Murder in the Dark is a little book of journal scratchings. Some might call them prose poems, others might call them micro-essays, experimental short stories, or newspaper columns. Atwood’s ideas are intelligent, but in their current form I doubt they’d make it out of the slush pile without her Can-Lit name. It makes me jealous. It makes me sad, that our current artistic system marshals attention and resources towards precious few big names because nobody would read this book if it was written by someone at the beginning of their career. The bar is set pretty high for new writers, and it feels like the bar is set much lower for Margaret Atwood.
(Photo: Amy Attas)
“It’s time to like men again. Where shall we begin? …for most of us, especially the beginners, it’s best to start with the feet and work up. To begin with the head and all it contains would be too suddenly painful… The feet then. I give you the feet, pinkly toed and innocuous. Unfortunately you think of socks, lying on the floor, waiting to be picked up and washed. Quickly add shoes. Better? The socks are now contained, and presumably clean.”
There’s a confidence to this writing that feels unwarranted, but maybe that’s because I’ve grown tired of Atwood’s arrogance on Twitter. Maybe it’s unfair to judge this book from 1983 on the behaviour of the author in (most specifically) the Galloway/UBCaccountable affair of 2017. The feminism of Murder in the Dark also feels tight and uncomfortable. Like Atwood’s got it all figured out as a 44 year-old in 1983. Where is the questioning? The room for dissenting voices, for fat women and black women, queer women and Bulgarian women? There is a finality to Atwood’s opinions that irks me.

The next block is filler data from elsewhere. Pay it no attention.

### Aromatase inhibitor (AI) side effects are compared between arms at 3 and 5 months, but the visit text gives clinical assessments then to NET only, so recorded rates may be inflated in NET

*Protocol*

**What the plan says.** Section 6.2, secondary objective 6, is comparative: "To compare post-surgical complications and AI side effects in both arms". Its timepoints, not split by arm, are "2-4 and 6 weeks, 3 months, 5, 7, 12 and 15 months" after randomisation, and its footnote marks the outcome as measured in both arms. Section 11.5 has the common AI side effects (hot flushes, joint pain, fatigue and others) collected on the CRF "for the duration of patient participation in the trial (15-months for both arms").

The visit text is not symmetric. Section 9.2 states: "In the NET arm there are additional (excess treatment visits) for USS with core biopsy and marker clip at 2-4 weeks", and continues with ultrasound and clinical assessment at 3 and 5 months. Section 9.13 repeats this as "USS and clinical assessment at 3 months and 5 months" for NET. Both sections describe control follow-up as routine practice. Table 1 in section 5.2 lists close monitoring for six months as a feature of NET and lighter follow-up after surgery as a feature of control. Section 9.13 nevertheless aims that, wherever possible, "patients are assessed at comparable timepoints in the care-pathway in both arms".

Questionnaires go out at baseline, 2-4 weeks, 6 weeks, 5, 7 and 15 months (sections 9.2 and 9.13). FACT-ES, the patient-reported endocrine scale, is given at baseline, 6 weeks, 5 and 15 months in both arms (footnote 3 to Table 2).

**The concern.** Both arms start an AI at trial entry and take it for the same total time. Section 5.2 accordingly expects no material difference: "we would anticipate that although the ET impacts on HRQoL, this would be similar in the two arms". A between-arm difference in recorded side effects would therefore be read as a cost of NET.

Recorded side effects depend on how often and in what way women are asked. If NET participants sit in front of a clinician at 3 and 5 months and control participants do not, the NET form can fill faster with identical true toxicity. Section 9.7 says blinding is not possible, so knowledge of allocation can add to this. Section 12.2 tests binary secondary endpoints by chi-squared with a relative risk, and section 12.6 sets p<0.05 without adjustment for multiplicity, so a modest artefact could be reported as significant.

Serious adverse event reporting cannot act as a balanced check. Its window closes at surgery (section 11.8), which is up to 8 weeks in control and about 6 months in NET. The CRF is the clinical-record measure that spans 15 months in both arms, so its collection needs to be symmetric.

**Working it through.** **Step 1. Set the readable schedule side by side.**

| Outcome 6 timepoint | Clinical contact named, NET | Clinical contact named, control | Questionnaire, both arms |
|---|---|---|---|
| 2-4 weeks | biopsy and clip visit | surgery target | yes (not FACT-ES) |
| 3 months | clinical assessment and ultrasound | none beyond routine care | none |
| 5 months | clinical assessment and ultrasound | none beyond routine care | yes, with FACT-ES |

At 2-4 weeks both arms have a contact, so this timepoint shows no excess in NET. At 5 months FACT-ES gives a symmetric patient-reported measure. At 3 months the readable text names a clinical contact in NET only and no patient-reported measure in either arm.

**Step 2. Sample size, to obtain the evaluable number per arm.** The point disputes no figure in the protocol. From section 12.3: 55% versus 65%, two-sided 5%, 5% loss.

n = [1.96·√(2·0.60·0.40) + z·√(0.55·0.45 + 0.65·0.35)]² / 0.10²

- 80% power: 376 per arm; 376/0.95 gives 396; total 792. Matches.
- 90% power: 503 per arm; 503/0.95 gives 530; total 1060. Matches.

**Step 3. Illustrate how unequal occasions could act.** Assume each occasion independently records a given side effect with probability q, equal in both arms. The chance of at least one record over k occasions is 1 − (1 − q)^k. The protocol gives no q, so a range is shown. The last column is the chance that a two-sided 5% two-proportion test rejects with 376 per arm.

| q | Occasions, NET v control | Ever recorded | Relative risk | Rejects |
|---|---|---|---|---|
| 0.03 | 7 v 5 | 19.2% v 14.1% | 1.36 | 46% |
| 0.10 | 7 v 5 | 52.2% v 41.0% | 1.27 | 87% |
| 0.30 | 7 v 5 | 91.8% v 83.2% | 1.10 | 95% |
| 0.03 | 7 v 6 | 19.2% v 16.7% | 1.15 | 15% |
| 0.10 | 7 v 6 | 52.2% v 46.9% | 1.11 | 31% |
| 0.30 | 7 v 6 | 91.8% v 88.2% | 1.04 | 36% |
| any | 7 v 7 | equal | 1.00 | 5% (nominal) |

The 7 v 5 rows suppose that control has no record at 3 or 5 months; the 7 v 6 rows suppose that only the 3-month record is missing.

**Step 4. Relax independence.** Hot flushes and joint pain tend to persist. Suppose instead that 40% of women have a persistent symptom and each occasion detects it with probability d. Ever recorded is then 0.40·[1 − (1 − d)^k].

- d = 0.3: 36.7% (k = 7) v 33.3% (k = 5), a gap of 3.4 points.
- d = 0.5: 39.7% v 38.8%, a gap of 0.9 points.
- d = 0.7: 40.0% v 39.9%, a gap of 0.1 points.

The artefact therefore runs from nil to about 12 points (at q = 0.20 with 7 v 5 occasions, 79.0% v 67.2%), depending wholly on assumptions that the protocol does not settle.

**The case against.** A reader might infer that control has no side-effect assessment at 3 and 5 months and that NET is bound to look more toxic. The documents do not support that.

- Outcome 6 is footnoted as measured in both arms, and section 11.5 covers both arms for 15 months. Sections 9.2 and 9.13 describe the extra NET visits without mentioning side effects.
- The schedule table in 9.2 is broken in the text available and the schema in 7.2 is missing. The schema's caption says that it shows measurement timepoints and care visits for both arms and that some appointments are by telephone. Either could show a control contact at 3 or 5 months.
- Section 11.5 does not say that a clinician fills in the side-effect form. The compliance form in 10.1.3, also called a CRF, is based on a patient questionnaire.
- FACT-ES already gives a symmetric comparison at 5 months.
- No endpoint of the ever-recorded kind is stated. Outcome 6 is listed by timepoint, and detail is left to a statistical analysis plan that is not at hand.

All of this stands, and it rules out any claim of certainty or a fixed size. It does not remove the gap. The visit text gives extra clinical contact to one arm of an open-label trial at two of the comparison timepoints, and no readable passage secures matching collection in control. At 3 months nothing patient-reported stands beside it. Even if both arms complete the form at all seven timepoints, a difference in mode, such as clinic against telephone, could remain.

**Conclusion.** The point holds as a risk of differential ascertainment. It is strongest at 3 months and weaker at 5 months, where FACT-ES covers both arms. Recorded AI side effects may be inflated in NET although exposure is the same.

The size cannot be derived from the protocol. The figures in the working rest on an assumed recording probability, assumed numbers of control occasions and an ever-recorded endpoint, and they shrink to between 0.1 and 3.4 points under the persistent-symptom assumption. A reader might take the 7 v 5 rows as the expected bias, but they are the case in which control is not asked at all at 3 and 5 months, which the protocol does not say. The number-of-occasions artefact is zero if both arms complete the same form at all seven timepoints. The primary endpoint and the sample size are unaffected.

Still, there are moments of light, of insight. Moments where it feels like Atwood has made space for me in a world formerly dominated by men who told women to keep quiet and do the dishes.
“It was the heat that made things blue like that, rage, I went into the waste orchard because I did not want to talk to you or even see you, I wanted instead to do something small and useful that I was good at. It was June, there were mosquitoes, I stirred them up as I pushed aside the higher stems, but I didn’t care, I was immune, all that adrenaline kept them away, and if not I was in the mood for minor lacerations. I don’t get angry like that any more. I almost miss it.”
So I should feel grateful to Margaret Atwood for proving that Canadians can be world-class artists, for striking down a few bad men so later feminists can strike down a few more, for so accurately describing a rage that leaves me in the mood for minor lacerations.